Magnetic particles {(MNPs)} offer attractive possibilities in biotechnology. {MNPs} can get close to a target biological entity, as their controllable sizes range from a few nanometres up to tens of nanometres, and their surface can be modified to add affinity and specificity towards desired molecules. Additionally, they can be manipulated by an external magnetic field gradient. In this work, the study of ferric oxide {(Fe3O4)} {MNPs} with different coating agents was conducted, particularly in terms of strategies for antibody attachment at the surfaces (covalent and physical adsorption) and the effects of blocking buffer composition and incubation times on the specific and non-specific interactions observed. The considered biological model system consisted of a coating antibody (goat {IgG)}, bovine serum albumin {(BSA)} as blocking agent, and a complementary antibody labelled with {FITC} (anti-goat {IgG).} The detection of antibody binding was followed by fluorescence microscopy and the intensity of the signals quantified. The ratio between the mean grey values of negative and positive controls, as well as the maximum intensity attainable in positive controls, were considered in the evaluation of the assays efficiency. The covalent immobilization of the coating antibody was more successful as opposed to protein adsorption. For covalent immobilization, silica-coated {MNPs}, a 5% (w/v) concentration of {BSA} in the blocking buffer and incubation times of 1 h produced the best results in terms of assay sensitivity. However, when conducting the assay for incubation periods of 10 min, the fluorescence signal was reduced by 44% but the assay specificity was maintained.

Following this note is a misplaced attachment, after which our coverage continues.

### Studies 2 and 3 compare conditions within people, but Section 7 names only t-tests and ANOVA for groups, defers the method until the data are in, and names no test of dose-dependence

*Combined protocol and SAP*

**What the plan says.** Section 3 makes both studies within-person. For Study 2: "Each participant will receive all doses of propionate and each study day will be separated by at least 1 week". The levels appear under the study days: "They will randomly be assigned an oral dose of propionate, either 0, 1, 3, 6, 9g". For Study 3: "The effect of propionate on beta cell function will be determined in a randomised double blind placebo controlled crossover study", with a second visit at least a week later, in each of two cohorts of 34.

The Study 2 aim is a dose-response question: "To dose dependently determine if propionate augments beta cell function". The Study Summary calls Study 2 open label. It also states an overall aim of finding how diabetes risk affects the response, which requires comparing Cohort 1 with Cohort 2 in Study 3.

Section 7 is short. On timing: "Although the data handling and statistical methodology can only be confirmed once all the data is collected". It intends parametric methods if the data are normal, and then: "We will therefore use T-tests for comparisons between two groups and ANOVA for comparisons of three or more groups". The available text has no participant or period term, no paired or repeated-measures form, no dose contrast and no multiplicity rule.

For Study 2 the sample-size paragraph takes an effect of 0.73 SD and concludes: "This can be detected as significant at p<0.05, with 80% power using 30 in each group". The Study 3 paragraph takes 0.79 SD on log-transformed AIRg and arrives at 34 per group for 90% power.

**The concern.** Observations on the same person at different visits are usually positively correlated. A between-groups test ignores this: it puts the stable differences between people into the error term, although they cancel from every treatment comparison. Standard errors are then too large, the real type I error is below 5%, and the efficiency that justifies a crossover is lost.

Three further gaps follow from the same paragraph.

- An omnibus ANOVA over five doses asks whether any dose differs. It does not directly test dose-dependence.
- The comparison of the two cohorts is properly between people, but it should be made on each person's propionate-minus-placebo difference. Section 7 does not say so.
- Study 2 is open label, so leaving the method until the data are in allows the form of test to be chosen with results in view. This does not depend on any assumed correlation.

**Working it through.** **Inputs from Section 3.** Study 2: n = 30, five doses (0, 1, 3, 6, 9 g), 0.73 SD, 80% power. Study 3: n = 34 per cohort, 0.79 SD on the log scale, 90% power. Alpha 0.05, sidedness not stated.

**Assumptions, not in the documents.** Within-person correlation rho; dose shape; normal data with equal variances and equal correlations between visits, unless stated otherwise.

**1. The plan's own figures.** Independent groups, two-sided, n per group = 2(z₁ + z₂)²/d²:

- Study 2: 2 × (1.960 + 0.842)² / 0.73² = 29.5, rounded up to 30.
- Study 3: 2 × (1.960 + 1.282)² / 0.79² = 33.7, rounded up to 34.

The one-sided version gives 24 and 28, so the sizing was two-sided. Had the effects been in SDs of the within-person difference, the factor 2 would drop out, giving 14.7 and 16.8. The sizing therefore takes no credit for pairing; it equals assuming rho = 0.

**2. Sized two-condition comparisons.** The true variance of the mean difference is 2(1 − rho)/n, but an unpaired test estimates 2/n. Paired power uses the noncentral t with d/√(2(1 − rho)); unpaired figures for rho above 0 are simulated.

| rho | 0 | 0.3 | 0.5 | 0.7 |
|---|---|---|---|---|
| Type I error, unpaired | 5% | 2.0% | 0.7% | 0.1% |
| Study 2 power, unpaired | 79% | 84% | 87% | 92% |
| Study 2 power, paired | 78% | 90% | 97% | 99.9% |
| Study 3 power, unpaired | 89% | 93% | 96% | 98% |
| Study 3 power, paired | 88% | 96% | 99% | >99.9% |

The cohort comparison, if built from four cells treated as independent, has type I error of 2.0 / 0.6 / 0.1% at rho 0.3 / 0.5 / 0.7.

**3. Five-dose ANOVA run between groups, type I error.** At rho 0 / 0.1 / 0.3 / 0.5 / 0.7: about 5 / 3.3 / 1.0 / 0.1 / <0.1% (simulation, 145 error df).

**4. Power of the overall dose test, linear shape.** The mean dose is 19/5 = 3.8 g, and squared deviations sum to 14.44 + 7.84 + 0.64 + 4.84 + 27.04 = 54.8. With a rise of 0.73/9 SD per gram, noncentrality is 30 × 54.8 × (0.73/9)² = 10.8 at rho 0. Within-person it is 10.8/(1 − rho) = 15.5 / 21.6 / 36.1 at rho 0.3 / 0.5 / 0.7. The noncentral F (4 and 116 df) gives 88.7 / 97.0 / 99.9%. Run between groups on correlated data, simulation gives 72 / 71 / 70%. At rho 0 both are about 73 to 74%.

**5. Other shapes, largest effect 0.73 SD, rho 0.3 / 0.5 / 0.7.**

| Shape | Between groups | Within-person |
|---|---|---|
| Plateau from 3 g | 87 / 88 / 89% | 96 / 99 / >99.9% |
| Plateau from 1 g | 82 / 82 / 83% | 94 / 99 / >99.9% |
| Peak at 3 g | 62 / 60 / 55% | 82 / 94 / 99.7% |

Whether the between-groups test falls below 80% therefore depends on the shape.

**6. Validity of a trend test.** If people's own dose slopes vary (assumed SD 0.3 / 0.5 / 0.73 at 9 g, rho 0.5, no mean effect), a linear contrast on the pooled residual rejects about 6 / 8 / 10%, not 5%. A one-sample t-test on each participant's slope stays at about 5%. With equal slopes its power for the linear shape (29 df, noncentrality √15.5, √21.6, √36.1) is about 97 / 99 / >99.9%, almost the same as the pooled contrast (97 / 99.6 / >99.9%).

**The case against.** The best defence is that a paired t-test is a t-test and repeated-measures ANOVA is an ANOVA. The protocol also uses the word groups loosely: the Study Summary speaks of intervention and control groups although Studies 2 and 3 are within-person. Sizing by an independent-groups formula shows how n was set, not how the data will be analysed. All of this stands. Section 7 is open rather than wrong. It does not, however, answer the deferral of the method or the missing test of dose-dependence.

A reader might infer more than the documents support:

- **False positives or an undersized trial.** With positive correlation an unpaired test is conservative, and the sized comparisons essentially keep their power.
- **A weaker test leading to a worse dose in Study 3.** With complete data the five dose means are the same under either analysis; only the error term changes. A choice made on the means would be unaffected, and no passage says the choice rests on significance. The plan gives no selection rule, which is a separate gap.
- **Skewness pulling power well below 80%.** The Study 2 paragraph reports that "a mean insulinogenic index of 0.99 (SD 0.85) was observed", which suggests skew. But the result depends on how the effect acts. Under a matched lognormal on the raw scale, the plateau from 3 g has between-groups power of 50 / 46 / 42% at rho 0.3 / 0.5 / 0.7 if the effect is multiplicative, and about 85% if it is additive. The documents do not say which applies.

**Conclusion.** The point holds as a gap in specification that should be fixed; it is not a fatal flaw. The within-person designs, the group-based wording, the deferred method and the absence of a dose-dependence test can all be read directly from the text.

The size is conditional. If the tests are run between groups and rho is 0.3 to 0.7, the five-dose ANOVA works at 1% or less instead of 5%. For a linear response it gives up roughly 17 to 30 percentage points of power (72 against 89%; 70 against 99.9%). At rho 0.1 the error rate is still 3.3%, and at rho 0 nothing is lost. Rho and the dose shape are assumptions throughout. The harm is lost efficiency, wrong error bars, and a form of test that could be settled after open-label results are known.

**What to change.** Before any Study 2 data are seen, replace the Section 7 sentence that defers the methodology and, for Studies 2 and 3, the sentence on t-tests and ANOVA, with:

Roque, ACA, Lowe CR.  2007.  Affinity chromatography: History, Perspectives, Limitations and Prospects. Affinity Chromatography: Methods and Protocols. (M. Zachariou, Ed.).:1-23., U.S.A.: Humana Press Inc. Abstract

Biomolecule separation and purification has until very recently steadfastly remained one of the more empirical aspects of modern biotechnology. Affinity chromatography, one of several types of adsorption chromatography, is particularly suited for the efficient isolation of biomolecules. This technique relies on the adsorbent bed material that has biological affinity for the substance to be isolated. This review is intended to place affinity chromatography in historical perspective and describe the current status, limitations and future prospects for the technique in modern biotechnology.

Roque, ACA, Silva CSO, Taipa ÂM.  2007.  Affinity-based methodologies and ligands for antibody purification: Advances and perspectives. Journal of Chromatography A. 1160:44–55., Number 1-2 AbstractWebsite

Many successful, recent therapies for life-threatening diseases such as cancer and rheumatoid arthritis are based on the recognition between native or genetically engineered antibodies and cell-surface receptors. Although naturally produced by the immune system, the need for antibodies with unique specificities and designed for single application, has encouraged the search for novel antibody purification strategies. The availability of these products to the end-consumer is strictly related to manufacture costs, particularly those attributed to downstream processing. Over the last decades, academia and industry have developed different types of interactions and separation techniques for antibody purification, affinity-based strategies being the most common and efficient methodologies. The affinity ligands utilized range from biological to synthetic designed molecules with enhanced resistance and stability. Despite the successes achieved, the purification “paradigm” still moves interests and efforts in the continuous demand for improved separation performances. This review will focus on recent advances and perspectives in antibody purification by affinity interactions using different techniques, with particular emphasis on affinity chromatography.